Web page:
Alternative dispute resolution provides a method for the parties to resolve their differences without having to present their case in court. The vast majority of civil legal claims are settled through some form of alternative dispute resolution, with negotiation being the most common. In fact, some experts state that over 95% of all legal claim settle before a judge or jury hears them.
What are some types of alternative dispute resolution?
ADR can occur in a variety of ways. Some methods may work well for one case but not be a good match for others. Examples of alternative dispute resolution include the following:
- A third party helps the two (or more) main parties in mediation. This person is referred to as a “mediator.” The mediator will try to work both parties to come up with a mutually agreeable solution for everyone. The mediator’s role is to encourage and facilitate communication. This is a much more causal process that fosters creative solutions to complex issues.
- This process is much more like presenting your case to a judge. A third party, called an “arbitrator,” will hear arguments and evidence from each side and then make a decision regarding the dispute. The rules of evidence are more relaxed, but the presentation is similar to a real trial. Arbitration generally has two forms: non-binding and binding. Binding arbitration means that the decision of the arbitrator is final. The parties have no right to a trial and agree to accept the final decision of the arbitrator.
- Attorneys negotiate with one another all the time. They frequently provide settlement proposals back and forth as a case progresses. Negotiation is perhaps the cheapest alternative dispute resolution because it can be done without involving a third party, and it could include something as simple as a few phone calls back and forth.
- Settlement Conference. A settlement conference requires that the parties, their attorneys, and a neutral third-party (sometimes a judge or another person that the parties agree upon) will sit in a room to discuss the strengths and weaknesses of both sides of a case. They will attempt to value a claim and determine what a fair amount of compensation for the damages involved will be.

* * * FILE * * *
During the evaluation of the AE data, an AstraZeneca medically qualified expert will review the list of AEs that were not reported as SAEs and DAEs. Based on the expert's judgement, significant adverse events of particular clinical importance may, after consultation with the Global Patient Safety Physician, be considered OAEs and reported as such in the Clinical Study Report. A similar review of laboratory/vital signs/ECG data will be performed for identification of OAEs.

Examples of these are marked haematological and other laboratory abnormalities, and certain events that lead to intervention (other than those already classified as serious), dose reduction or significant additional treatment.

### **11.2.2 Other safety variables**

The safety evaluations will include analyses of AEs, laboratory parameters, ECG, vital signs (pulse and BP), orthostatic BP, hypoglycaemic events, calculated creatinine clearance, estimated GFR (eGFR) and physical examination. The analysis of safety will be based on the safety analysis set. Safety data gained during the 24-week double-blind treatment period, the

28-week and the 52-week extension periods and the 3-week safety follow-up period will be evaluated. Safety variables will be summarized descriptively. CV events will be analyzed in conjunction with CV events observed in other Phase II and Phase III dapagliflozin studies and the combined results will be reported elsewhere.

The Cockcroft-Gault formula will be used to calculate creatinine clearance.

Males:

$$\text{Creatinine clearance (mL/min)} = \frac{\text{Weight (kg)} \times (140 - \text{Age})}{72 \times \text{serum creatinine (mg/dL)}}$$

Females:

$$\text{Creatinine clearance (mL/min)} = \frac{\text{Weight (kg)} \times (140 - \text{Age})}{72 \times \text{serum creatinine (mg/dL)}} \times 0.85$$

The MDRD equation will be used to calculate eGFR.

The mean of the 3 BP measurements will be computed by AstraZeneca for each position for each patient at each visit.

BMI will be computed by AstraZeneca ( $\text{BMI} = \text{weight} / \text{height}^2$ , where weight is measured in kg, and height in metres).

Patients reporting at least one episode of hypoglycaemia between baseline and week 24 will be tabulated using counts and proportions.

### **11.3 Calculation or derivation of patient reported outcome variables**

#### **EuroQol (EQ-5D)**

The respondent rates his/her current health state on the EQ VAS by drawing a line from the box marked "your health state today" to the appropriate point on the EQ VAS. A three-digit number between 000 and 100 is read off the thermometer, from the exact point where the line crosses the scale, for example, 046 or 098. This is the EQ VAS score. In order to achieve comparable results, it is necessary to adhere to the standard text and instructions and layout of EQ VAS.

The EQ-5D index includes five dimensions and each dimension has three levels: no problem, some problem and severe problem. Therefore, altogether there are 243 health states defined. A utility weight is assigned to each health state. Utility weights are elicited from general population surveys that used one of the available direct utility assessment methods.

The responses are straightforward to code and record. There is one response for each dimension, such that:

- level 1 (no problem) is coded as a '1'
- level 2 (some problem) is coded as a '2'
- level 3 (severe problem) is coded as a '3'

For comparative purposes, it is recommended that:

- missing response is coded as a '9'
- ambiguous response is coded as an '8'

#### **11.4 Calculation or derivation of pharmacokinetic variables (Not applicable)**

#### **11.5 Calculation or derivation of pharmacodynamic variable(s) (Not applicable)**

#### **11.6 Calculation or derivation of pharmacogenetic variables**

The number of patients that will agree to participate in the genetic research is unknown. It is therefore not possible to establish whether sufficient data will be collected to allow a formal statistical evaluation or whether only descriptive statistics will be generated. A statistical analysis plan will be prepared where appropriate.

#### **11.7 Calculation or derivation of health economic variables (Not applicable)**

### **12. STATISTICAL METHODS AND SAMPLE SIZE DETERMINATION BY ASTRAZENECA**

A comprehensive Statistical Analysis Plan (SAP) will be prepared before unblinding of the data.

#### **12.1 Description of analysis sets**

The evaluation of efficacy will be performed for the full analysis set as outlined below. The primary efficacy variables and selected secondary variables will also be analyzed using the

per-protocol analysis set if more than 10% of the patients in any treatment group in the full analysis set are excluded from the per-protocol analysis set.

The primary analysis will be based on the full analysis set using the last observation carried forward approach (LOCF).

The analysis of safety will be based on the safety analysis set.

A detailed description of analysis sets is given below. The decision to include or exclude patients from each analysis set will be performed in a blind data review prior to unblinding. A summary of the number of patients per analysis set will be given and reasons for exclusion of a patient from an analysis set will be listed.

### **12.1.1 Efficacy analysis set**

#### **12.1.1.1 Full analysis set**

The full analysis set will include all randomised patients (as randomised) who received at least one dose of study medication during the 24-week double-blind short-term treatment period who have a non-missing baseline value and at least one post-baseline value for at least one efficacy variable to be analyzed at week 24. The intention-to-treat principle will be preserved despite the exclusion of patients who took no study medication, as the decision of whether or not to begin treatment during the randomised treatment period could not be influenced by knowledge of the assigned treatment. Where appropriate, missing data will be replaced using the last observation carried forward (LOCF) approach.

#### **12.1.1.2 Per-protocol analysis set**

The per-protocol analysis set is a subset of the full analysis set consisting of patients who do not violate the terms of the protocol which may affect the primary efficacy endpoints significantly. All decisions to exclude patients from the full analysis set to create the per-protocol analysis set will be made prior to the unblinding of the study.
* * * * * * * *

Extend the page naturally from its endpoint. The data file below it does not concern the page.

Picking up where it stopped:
There are other types of alternative dispute resolution, but these are the most common. The kind that you use, if any, will depend a great deal on the type of claim you have, the facts of your case, and who is involved in your lawsuit.
In some situations, ADR may not be productive because we know that an insurance company isn’t going to offer anywhere near what your case is really worth. Those cases are the ones that should go to trial.
What are the benefits of ADR?
There are two significant benefits to ADR—they are big ones. These reasons are why alternative dispute resolution is so widely used in Georgia.
- Resolving a claim without having to go through a full trial is often much more cost-effective, especially for insurance companies. Trials may take days or even weeks, and they require a great deal of preparation. Although ADR still involves prep work, the process itself is more casual and generally takes less time. For accident victims, ADR is also a lot less emotionally and physically draining than going through a trial.
- Quick, tailored resolutions. ADR allows the parties to create a solution that works for them. In mediation, for example, the parties can create a unique solution that fits both of their needs. You don’t have that kind of power or control in the courtroom in front of a judge or jury. Decisions are made the same day with ADR as well. While juries make decisions much faster than judges, it can take months or even years to get jury scheduled in Georgia. With ADR, you don’t have to wait nearly as long to resolve your case completely.
Is alternative dispute resolution an option for me?
Good lawyers prepare for every case as if it’s going to trial. But, the reality is that some cases may be better off using alternative dispute resolution to get a fair result. John Foy & Associates is ready to go to trial for your case, but we will let you know if ADR might work better for you. Learn more by contacting our team. Fill out the form to your right or call us at 404-400-4000 to get your FREE consultation today.